In the world of haute horlogerie, hardly anything is as exclusive and alluring as a chiming watch. Often described as the ultimate single complication in watchmaking, only a few manufacturers are at present capable of producing them in-house. Unsurprisingly, it is estimated that only a few hundred-minute repeaters are produced in Switzerland each year, and only a handful of them are grande sonneries — chiming watches that automatically strike the full hours and the quarter hours. Last November, in time for Philippe Stern’s 82nd birthday, the independent Genevan manufacture Patek Philippe added a new member to its already impressive collection of repeater watches, the Ref. 6301P Grande Sonnerie. It features three classic gongs and two patents for the striking mechanism and the jumping small seconds at 6 o’clock. It is also the first Patek with a grande sonnerie “in its purest manifestation.”
While the invention of the chiming clock is generally credited to English watchmaker Daniel Quare (1647/49 1724), Patek Philippe began producing striking watches right from the start. In September 1839, just four months after it was founded, the manufacture already entered the first timepiece of this kind in its journal, a pocket watch with a repeater (which was sold for CHF 450). In 1850, entries of pocketwatches with a grande sonnerie appeared in the same journals. The catalog of the 1851 “Great Exhibition” in London (the first world exposition, attracting six million people from May to October) mentions “repeaters” and “watches with automatic strikeworks” as specialties of Patek Philippe. This was followed in 1860 by Patek Philippe’s first pocket watches with minute repeaters, then in the course of the 19th century, by further timepieces with quarter repeaters, five-minute repeaters and minute repeaters. More precisely, the first wristwatch from Patek Philippe with a five-minute repeater, No. 174603, was a ladies’ model with platinum case in 1916, followed by the brand’s first wristwatch minute repeater sold in 1925 to Ralph Teetor (Aug. 17, 1890 - Feb. 15, 1982), the blind inventor who later developed the automobile cruise control system.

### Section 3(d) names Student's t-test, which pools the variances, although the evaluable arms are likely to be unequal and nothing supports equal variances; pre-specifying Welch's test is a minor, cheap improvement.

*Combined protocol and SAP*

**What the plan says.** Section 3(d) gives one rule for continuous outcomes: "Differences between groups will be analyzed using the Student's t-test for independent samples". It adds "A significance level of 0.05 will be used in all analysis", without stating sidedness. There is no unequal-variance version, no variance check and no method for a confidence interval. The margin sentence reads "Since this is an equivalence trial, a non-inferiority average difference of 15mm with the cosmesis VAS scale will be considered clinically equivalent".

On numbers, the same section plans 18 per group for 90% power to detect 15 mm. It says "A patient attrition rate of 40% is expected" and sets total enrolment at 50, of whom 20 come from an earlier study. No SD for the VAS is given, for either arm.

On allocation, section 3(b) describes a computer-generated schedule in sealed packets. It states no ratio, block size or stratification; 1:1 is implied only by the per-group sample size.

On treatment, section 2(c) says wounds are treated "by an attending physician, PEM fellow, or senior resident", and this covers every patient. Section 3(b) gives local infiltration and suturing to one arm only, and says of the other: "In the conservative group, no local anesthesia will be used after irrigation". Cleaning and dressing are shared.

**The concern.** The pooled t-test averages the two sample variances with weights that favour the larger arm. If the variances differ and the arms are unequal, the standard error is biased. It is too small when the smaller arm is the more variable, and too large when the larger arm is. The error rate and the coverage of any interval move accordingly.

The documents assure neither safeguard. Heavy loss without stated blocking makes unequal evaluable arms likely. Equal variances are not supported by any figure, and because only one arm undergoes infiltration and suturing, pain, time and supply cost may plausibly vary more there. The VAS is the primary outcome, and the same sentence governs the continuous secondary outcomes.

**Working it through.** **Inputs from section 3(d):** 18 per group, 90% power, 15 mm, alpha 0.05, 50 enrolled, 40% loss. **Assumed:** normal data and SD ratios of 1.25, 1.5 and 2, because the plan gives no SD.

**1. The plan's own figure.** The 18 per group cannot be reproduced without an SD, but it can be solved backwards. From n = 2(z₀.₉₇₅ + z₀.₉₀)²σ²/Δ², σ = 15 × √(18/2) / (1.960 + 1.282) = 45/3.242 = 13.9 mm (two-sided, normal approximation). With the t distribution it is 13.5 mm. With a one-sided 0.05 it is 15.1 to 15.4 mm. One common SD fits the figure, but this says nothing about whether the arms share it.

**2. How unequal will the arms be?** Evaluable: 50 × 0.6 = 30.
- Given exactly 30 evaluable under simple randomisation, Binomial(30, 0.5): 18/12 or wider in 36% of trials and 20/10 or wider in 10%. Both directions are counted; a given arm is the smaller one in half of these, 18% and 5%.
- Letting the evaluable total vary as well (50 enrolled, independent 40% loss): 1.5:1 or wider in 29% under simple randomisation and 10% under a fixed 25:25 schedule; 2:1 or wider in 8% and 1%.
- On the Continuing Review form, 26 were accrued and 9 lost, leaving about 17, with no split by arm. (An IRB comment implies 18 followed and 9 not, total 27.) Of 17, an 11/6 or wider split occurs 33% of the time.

Fast forward to 1989, the year Patek Philippe celebrated its 150th anniversary: the launch of the Caliber 89 also marked the rebirth of the Patek Philippe’s chiming watch expertise. Featuring 33 complications, “the world’s most complicated portable mechanical timepiece for more than a quarter-century” also included the grande/petite sonnerie and minute repeater on four gongs. Shortly thereafter, Patek Philippe resumed regular production of repeaters, and today, every single one is personally checked by Thierry Stern, President and Chief Executive of Patek Philippe, before it leaves the workshops.
A New Movement Derived from the Caliber 300
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